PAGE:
What It Says When More Than 78,000 Students Don’t Vote In DU Elections

Posted on October 24, 2016 in Campus Politics, Campus Watch

By Rohit Bharti:

If I told you that you can draw parallels between impoverished rural women who are residing in one of the most backward areas of Bihar and students studying at University of Delhi, you might laugh at me.

The Delhi University Students Union election which was held on September 9, 2016, is considered to be a major event as it gets primetime coverage on national news channels. It also helps people across the country get an idea of what political ideologies the Indian youth hold.

My intention is not to glorify or demean any party based on the results but to shed some light on the dismal participation in this election. This year, DU had a total of 1,23,246 voters. Out of 1,23,246 voters, only 44370 voters had cast their vote. While 36% of voter turnout is very low, it is also a 7% drop compared to the previous year. This year was also the first election of DUSU to include NOTA (none of the above) option. A considerable number of students’ – 17,712 voters – opted for NOTA which is around 14% of eligible voters and around 40% of the total voter turnout.

Last year, at the time of the 2015 Bihar assembly election, I was working in Bihar with the Bihar Rural Livelihoods Promotion Society (BRLPS) which is a World Bank supported project run by the Government of Bihar. At that time, the Bihar Election Commission had launched a special drive called, ‘Systematic Voter’s Education and Electoral Participation (SVEEP)’ aimed at voter awareness and higher voter turnout in Bihar election. The team of BRLPS had worked tirelessly to ensure higher voter turnout. We were especially instructed to educate rural women. We were using different mediums to educate them as our target audience was uneducated. We were showing them short movies, motivational videos, and inspirational songs in local language. Around 12-15 self-helps groups (SHGs) were taking out rallies with banners holding slogans in Hindi like, “Vote dalne jana hai…chunaw ka parv manana hai” (If you vote, you celebrate the festival of democracy) around their villages. We had also organised ‘Prabhat Bheri’ at the block and district level in which more than a thousand women had taken oath to cast their vote. Bihar had achieved 56.8% of voter turnout as against 52.7% in the 2010 assembly election.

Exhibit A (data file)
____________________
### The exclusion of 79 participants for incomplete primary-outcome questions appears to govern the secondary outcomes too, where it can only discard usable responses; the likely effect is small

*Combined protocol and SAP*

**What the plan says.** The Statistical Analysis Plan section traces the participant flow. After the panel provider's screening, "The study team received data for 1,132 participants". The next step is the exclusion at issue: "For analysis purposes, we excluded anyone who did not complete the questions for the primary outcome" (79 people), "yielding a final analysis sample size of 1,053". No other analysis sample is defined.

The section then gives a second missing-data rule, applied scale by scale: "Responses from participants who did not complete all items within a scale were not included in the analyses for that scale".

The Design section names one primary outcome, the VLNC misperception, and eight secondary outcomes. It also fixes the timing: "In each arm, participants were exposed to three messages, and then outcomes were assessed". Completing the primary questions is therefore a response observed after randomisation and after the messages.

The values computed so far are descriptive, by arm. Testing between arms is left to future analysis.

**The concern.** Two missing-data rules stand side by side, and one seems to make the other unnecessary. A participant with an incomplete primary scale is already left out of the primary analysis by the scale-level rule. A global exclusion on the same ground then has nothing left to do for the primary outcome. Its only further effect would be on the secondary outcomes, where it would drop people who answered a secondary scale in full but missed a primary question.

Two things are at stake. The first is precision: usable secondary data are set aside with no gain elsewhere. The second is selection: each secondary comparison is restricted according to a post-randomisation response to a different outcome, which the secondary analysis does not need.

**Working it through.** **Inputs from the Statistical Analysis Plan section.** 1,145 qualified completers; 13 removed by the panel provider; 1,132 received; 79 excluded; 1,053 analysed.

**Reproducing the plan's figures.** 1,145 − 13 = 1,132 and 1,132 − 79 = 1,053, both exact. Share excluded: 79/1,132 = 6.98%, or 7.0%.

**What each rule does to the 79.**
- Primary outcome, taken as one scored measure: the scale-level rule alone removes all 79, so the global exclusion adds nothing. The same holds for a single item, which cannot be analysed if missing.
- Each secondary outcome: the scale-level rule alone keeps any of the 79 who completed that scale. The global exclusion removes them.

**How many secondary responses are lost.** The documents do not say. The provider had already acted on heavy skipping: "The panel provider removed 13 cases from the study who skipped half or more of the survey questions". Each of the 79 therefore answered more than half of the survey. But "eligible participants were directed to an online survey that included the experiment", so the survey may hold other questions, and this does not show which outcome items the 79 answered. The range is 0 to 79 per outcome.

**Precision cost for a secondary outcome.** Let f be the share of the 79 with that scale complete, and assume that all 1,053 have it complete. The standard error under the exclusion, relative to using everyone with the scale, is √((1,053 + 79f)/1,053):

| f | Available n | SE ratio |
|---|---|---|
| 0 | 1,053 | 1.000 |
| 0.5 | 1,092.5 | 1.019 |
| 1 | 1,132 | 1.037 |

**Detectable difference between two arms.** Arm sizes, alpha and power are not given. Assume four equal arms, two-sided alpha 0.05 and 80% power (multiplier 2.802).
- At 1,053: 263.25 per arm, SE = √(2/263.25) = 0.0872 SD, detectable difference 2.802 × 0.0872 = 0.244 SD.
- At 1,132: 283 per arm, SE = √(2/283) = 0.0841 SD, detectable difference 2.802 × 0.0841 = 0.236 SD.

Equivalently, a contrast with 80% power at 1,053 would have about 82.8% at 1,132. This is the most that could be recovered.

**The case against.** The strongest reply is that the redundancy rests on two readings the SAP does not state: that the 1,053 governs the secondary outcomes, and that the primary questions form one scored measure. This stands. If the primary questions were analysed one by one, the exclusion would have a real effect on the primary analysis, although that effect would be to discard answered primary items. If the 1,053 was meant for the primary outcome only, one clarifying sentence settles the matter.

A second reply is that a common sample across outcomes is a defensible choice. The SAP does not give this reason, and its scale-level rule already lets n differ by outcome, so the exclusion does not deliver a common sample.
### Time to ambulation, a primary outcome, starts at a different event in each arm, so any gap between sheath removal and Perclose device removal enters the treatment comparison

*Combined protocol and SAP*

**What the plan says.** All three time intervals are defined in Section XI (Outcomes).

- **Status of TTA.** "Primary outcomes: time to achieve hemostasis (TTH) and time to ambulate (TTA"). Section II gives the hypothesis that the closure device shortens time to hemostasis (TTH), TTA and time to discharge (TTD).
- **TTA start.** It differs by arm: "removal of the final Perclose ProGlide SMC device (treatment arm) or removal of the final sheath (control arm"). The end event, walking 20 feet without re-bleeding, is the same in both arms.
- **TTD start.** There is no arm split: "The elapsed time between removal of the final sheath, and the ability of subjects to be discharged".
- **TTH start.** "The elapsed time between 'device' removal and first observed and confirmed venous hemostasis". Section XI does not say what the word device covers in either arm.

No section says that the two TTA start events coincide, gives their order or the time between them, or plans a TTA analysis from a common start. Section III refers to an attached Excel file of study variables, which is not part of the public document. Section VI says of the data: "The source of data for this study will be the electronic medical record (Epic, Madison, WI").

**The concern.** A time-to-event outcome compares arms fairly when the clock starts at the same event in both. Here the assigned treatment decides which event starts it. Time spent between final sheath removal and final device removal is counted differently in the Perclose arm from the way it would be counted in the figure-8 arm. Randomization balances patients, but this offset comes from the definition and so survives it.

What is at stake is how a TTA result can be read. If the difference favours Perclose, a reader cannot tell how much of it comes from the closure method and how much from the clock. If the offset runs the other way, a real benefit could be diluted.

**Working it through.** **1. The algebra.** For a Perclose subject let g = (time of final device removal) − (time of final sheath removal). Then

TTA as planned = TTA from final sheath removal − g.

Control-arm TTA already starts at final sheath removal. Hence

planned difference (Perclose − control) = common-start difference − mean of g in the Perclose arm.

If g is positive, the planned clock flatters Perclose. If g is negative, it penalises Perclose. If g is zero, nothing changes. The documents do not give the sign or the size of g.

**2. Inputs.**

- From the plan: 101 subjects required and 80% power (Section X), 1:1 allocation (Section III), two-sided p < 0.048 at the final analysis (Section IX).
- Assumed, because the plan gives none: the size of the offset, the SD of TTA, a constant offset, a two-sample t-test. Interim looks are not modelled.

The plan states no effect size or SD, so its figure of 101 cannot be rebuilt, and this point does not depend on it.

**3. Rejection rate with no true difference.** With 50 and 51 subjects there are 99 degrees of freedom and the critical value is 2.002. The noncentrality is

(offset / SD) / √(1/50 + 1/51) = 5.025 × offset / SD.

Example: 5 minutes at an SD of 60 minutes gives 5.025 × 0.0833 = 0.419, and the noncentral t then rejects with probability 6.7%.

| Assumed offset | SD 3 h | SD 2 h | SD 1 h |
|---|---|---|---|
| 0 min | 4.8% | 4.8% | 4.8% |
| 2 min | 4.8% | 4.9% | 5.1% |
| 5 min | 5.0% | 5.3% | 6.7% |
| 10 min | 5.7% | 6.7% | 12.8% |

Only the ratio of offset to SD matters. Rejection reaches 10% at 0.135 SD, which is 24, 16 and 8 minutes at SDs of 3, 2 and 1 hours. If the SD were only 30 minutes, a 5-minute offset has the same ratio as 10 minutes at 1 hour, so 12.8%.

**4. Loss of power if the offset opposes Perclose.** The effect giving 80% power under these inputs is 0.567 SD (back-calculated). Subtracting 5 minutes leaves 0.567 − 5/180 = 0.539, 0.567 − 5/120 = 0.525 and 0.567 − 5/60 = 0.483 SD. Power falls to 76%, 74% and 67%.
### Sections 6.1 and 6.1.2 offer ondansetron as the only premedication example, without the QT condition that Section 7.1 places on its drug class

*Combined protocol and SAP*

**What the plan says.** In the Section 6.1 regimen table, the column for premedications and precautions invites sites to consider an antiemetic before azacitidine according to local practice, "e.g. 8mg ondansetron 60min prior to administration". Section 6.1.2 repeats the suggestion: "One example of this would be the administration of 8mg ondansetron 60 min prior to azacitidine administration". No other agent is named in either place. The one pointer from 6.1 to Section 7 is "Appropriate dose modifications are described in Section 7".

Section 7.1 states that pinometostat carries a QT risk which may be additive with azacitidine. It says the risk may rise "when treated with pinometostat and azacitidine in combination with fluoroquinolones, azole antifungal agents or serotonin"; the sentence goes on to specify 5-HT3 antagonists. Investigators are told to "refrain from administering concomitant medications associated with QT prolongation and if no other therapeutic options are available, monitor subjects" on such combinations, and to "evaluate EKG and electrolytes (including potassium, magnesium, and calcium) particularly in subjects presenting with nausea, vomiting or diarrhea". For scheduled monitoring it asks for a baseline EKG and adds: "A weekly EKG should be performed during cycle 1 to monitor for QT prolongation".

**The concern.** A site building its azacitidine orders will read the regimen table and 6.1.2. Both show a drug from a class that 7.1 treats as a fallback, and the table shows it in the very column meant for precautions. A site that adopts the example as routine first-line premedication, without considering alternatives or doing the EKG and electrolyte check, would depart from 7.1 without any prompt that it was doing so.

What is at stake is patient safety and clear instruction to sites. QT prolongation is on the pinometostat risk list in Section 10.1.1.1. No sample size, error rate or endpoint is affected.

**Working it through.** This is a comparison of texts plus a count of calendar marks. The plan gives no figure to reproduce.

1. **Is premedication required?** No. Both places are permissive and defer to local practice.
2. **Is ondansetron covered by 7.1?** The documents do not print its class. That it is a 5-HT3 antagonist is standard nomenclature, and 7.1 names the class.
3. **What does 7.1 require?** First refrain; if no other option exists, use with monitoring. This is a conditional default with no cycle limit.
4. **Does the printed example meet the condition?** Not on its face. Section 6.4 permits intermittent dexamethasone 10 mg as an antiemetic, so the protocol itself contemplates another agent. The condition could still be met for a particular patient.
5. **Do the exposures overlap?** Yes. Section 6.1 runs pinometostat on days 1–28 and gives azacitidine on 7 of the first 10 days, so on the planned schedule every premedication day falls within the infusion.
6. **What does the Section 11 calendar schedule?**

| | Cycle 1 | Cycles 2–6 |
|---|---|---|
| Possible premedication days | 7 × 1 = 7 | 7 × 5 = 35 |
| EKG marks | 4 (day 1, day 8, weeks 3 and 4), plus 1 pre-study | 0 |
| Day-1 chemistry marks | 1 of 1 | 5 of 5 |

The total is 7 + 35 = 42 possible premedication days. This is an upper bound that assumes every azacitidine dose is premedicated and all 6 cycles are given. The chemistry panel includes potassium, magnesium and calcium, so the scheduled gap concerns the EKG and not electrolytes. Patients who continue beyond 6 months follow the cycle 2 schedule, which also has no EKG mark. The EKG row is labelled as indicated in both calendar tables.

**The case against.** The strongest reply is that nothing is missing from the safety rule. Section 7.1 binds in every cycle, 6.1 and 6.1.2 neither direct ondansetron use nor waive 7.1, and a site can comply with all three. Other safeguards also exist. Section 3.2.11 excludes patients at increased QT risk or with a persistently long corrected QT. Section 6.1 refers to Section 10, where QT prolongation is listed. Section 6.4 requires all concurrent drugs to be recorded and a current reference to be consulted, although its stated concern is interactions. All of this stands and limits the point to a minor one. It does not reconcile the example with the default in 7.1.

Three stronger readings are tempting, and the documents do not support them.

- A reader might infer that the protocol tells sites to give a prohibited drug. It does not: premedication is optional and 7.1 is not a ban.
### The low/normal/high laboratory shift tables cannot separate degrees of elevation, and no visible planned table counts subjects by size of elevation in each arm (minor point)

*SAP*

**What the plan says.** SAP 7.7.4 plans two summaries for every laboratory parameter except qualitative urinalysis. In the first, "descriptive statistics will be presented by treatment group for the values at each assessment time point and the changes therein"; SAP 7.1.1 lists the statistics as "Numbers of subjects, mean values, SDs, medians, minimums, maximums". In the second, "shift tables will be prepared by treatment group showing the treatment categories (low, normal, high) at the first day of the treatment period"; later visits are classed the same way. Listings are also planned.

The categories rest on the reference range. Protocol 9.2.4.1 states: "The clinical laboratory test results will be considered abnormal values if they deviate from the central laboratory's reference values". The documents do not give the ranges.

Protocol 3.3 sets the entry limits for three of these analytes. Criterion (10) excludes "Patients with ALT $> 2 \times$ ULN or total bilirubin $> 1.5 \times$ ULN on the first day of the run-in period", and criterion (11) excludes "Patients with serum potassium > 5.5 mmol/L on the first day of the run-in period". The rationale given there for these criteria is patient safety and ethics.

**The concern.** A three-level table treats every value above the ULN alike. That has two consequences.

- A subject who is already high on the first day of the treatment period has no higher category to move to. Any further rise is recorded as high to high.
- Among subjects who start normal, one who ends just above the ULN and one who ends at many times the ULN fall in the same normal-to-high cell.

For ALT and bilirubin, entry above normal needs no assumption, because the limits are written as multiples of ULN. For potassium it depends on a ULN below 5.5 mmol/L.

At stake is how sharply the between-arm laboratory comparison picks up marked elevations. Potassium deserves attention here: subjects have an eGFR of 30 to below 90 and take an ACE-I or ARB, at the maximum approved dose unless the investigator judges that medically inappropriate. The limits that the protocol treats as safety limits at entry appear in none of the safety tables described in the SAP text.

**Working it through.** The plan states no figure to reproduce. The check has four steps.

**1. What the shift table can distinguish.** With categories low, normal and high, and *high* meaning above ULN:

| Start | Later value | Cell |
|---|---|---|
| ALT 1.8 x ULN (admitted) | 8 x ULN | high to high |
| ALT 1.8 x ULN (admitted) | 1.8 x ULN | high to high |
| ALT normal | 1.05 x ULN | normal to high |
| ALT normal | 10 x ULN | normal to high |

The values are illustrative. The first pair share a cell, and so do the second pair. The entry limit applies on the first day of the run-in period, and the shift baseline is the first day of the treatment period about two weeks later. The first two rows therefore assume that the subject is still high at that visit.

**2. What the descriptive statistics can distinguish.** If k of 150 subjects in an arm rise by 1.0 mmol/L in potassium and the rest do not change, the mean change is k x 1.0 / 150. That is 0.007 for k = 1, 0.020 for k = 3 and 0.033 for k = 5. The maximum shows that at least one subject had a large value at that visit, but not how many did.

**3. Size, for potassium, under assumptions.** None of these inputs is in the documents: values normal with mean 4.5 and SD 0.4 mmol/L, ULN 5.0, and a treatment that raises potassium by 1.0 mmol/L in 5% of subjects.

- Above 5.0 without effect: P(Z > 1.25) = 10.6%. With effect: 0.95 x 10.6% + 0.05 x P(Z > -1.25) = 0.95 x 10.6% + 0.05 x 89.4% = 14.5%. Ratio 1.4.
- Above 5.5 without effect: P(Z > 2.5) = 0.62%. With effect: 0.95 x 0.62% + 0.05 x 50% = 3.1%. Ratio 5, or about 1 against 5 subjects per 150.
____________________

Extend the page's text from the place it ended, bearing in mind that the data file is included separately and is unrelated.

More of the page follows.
It was surprising to see the voting percentage at the DUSU election. While educating the rural women in remote parts of Bihar, I was convinced with myself that they have been disenfranchised from participation in development for the long run because of which, these women are not aware of the changes their participation in voting can bring in their lives.

At the University of Delhi, it’s common to see students discussing national issues. They seem to be highly aware of political conversations happening in the country. Cultural programs and ‘nukkar natak’ (streep play) are regular practices. You can even find groups performing at Vishwavidyalaya Metro Station on a number of social issues. Almost all colleges have their discussion groups or social groups. Most shocking is that democracy is one of most preferred topics of discussion in campus.

Students of the university know that while the university has only one DUSU election, at the same time, the university also has departmental, college-level and hostel elections to elect student representatives. Like other departments/colleges, the election was also scheduled in the social work department. You will be surprised to know that candidates on each post of the department as well as its hostel were selected unopposed except for the post of general secretary in the department. It was the only post, in which two candidates went head-to-head.

I was surprised to know that on the last day of filing the nomination papers, almost all the seats did not have a single nomination. As it is important to have a student’s representative from departments and hostels, students were mobilised towards the end to file the nomination paper so that important posts don’t go vacant.

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